Neil accepting a BAFTA for Marvellous

Neil left school at 16, he was diagnosed with learning difficulties, and although he had no problem with school, it didn’t make him happy. Neil had made a simple decision, one we should probably all make, and more importantly remind ourselves of - that he wanted to be happy. Given that credo, there was a clear next step for Neil’s career - he joined the circus to become a clown. After a few years of falling of the back of a fire truck to make others laugh, Neil returned home to his family. Unemployed, Neil’s career goal was to manage Stoke City Football Club. So Neil made sure he was in the right place at the right time, and was invited to be Stoke City’s kit man. Stoke manager, Lou Macari who hired Neil directly described this as “the best signing I ever made”


Neil interrupting a TV interview with Stoke City manager Lou Macari

Neil’s friends include Prince Edward - Neil just “knocked on his door” and introduced himself - the Archbishop of Canterbury - each one since the 60’s - and former England manager Kevin Keegan. He has an honorary degree from Keele University, and even played a match for his beloved Stoke City. Asked bout his learning difficulties, Neil replies “what difficulties?” Asked about what he’s achieved, Neil says: “I hope it shows people that you can do what you want with your life, if you keep at it.”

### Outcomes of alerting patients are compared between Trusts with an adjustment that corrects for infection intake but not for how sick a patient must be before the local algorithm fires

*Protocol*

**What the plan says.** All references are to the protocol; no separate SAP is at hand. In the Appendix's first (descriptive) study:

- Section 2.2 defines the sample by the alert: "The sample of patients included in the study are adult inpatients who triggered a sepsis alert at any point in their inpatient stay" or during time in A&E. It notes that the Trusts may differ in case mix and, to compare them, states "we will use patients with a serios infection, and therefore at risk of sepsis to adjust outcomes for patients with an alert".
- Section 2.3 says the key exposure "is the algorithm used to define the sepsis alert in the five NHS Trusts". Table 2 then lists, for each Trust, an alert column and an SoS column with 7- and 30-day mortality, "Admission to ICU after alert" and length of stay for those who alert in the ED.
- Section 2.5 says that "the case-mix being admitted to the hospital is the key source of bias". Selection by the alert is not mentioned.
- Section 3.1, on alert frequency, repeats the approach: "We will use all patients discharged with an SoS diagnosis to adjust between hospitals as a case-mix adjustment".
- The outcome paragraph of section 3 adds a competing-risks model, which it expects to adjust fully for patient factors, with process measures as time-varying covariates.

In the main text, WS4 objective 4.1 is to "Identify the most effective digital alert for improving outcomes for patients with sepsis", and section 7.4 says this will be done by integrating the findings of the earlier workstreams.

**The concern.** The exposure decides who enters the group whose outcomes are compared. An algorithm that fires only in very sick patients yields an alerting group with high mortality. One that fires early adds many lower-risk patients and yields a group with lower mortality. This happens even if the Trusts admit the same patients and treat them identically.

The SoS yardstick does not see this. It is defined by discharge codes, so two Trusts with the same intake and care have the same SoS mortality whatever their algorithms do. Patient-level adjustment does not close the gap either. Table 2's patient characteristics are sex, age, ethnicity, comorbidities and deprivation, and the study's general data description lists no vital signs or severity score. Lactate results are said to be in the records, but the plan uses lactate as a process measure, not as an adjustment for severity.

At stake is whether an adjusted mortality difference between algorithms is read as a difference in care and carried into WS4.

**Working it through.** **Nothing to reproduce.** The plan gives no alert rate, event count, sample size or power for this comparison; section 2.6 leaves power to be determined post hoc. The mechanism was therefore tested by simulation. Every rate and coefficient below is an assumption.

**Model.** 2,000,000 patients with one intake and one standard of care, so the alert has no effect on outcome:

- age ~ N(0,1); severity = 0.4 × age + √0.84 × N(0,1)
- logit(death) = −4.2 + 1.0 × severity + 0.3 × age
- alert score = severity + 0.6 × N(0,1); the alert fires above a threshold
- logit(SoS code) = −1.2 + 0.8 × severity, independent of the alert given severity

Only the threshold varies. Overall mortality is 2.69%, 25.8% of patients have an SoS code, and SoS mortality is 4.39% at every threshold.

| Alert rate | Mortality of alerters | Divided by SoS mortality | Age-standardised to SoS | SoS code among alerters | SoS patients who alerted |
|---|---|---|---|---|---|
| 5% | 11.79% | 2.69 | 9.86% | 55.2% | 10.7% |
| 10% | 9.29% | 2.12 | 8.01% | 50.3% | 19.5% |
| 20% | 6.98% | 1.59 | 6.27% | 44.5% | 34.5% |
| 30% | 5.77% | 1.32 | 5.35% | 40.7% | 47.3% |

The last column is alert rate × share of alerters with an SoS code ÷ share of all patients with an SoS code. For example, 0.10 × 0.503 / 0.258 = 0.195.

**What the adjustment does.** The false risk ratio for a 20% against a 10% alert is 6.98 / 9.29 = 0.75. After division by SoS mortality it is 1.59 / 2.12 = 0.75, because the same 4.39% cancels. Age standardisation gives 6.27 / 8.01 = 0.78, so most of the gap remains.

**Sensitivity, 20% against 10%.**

Neil accepting his degree from Keele University

It’s natural to doubt yourself and your abilities, but there are a few lessons I think we can all take from Neil to help us remember we’re all capable of achieving the best we can.

  • Be happy
  • Make other people happy
  • Be confident in your own ability to do what makes you happy
  • Be proud of all your achievements, but don’t brag
  • Make your own opportunities

Perhaps being a little more like Neil might make us all happier.

Mars Watch Privacy Policy

Privacy Policy

Rob Whitaker built the Mars Watch app as an Open Source app. This SERVICE is provided by Rob Whitaker at no cost and is intended for use as is.

This page is used to inform visitors regarding my policies with the collection, use, and disclosure of Personal Information if anyone decided to use my Service.

If you choose to use my Service, then you agree to the collection and use of information in relation to this policy. The Personal Information that I collect is used for providing and improving the Service. I will not use or share your information with anyone except as described in this Privacy Policy.

The terms used in this Privacy Policy have the same meanings as in our Terms and Conditions, which is accessible at Mars Watch unless otherwise defined in this Privacy Policy.

Information Collection and Use

For a better experience, while using our Service, I may require you to provide us with certain personally identifiable information, including but not limited to email address & name if you choose to contact me.

The app does use third party services that may collect information used to identify you.